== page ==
US Forest Service Research & Development
Contact Information
  • US Forest Service Research & Development
  • 1400 Independence Ave., SW
  • Washington, D.C. 20250-0003
  • 800-832-1355
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Rick Kelsey

Rick G. Kelsey

Research Forester
3200 SW Jefferson Way
United States

Phone: 541-750-7368
Contact Rick G. Kelsey

Current Research

ARRA Project Titled: Managing Fuel Loads by Limiting Mortality Caused by Bark Beetles and Sudden Oak Death.

The goal of this project is to investigate the use of various types of semiochemicals that are components of conifer resins, or heartwood tissues, for use in mitigating rates of tree mortality and subsequent fuel loading. Emphasis will be placed on reducing the rates of oak mortality from sudden oak death by using semiochemicals to minimize the attacks of bark and ambrosia beetles known to accelerated the death of infected trees. Additional studies will focus on preventing, or delaying host infection from Phytophthora ramorum with the aid of antimicrobial compounds from conifer heartwoods, as another potential approach for slowing mortality and fuel accumulation.

Research Interests

Chemical mediated interactions among plants and animals in forest and rangeland ecosystems.

Basic knowledge of the biological and physical interactions among disturbances (insects, diseases, fire, storms, invasives, herbivory, management and climate variablity), particularly those that have a synergistic interaction resulting in undesirable changes in forest ecosystems.

How disturbances influence the interactions among trees, insects, and pathogens.

Understanding the role of ethanol in the interactions of bark beetles, pathogens, and their host trees.

Delaying mortality of diseased oaks by mitigating bark and ambrosia beetle attacks.

Predicting Port-Orford-cedar resistance to Phytophthora lateralis using branch bark chemical biomarkers.

Past Research

See list of most recent publications

Why This Research is Important

The biotic and abiotic environments surrounding trees are always changing, and if these events are of sufficient length or magnitude to stress the trees they are considered disturbances. High intensity, low frequency events such as fire, wind storms, insect outbreaks, and etc. cause acute stress that result in rapid and extensive tree injury or mortality. Low intensity, but more frequent events such as drought, disease, or endemic insect populations may cause chronic stress. When tree vigor is reduced from a single disturbance agent, they become more susceptible to other stressors. For example, trees stressed by drought are more susceptible to attack by insect and disease, and vice versa. The mechanisms and critical threshold linking multiple stressors, the trees responses, and the best management practices to increase the trees resilience are not clearly understood. Some of my studies are examining the interactions between insects, pathogens and their host trees, with or without additional stressors.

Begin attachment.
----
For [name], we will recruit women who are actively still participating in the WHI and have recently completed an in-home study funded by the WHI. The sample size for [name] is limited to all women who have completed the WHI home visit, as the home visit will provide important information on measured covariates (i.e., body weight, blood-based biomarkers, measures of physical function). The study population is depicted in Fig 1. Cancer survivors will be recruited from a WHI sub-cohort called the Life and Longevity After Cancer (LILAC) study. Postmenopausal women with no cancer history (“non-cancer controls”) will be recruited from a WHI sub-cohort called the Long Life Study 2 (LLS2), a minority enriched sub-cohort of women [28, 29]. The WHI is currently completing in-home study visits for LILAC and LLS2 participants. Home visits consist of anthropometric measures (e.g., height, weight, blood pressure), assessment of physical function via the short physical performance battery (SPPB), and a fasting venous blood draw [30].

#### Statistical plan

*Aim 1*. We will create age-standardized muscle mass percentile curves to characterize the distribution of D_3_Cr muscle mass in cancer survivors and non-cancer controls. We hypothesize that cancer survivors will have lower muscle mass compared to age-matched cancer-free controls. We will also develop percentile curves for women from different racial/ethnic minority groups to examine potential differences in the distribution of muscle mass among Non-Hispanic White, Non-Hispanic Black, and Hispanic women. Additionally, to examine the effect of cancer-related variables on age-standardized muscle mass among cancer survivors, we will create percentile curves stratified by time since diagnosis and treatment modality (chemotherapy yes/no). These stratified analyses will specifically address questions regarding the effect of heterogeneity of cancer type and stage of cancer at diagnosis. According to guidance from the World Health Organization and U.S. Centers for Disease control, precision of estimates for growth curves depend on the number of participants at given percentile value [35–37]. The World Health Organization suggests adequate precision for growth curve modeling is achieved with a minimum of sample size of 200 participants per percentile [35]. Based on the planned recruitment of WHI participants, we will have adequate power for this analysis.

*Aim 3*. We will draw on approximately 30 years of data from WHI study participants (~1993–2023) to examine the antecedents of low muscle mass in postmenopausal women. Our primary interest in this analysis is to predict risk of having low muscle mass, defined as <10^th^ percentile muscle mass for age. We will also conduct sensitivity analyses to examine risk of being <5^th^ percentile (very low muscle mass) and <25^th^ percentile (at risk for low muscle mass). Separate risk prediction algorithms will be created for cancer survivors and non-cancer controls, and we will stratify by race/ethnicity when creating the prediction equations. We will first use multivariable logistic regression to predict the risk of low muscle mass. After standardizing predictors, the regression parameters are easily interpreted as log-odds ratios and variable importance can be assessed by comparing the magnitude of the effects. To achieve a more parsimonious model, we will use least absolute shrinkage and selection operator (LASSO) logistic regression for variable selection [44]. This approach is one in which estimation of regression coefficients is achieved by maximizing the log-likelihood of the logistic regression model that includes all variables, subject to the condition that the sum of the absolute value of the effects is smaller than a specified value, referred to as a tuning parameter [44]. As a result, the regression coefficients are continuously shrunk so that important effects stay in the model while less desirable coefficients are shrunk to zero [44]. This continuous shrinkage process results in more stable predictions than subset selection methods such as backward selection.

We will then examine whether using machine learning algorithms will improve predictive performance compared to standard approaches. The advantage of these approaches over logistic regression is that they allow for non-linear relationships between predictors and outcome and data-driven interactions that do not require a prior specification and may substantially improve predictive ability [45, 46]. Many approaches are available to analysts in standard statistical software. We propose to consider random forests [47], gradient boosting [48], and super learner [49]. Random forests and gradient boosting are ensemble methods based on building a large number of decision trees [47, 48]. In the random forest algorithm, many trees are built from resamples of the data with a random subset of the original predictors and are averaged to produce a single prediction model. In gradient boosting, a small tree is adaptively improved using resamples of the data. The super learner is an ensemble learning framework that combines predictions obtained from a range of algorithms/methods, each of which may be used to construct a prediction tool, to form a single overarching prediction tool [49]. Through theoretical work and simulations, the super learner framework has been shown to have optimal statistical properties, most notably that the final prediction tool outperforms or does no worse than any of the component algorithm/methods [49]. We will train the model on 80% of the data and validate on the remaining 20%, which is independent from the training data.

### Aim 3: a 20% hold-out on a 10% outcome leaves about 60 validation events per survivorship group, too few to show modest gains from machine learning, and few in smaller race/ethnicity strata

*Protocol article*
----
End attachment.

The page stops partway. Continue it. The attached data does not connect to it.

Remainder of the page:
Since trees are immobile, long lived organisms they must obtain all of their life sustaining resources from their immediate surroundings to maintain, repair, or protect existing tissues, or grow new tissues. They have developed complex mechanical and chemical systems to minimize damage from insects, pathogens, and mammalian herbivores. Common classes of defensive compounds include phenolics, terpenoids, and alkaloids that can function as constitutive or induced defenses. Constitutive chemicals are synthesized during tissue development and often stored in a concentrated form that can be released in the initial stage of an invaders attack. Induced chemicals are not synthesized until after an attack begins, in response to mechanical damage or some other detection mechanism. The composition and quantities of the constitutive and induced chemical defense can vary tremendous among tree species, and with various intensities of stress. Physiological changes in response to stress may also induce trees to produce various volatile compounds that do not function in defense, but can serve as a stress signal that attracts bark or ambrosia beetles, and may enhance the growth of pathogens. Thus, improving our knowledge of how trees respond physiologically and phenologically to stress from disturbance(s) will provide useful information needed to improve the detection and monitoring of stressed trees and also help develop improved methods to manage their vulnerability to insects, pathogens, and other interacting disturbances. This information will also have value for selecting and breeding trees with greater resistance to disturbance agents.


  • University of Montana, Ph.D. Forestry 1975
  • University of Montana, B.S. Forestry 1970

Professional Experience

  • Team Leader & Research Forester, PNW Research Station, Corvallis, OR
    2002 - 2012
  • Research Forester , PNW Research Station, Corvallis, OR
    1989 - 2002

Featured Publications & Products


Research Highlights


New insight to how exposure to sub-lethal temperatures affects trees

When woody tree tissues reach 86 to 140 degrees Fahrenheit (30 to 60 degrees Celsius) during a fire, three physiological mechanisms may be trig ...


Pygmy Rabbits Use Nutritional and Chemical Cues While Making Foraging Decisions

Pygmy rabits are dietary specialists that feed on sagebrush (Artemisia spp.) and forage on specific plants more than others within a foraging pa ...


Scientists Uncover New Information About Tree Resistance to Sudden Oak Death

Sterols and tannins in host tree tissues influence the growth and sporulation of sudden oak death pathogen.


Last updated on : 03/11/2021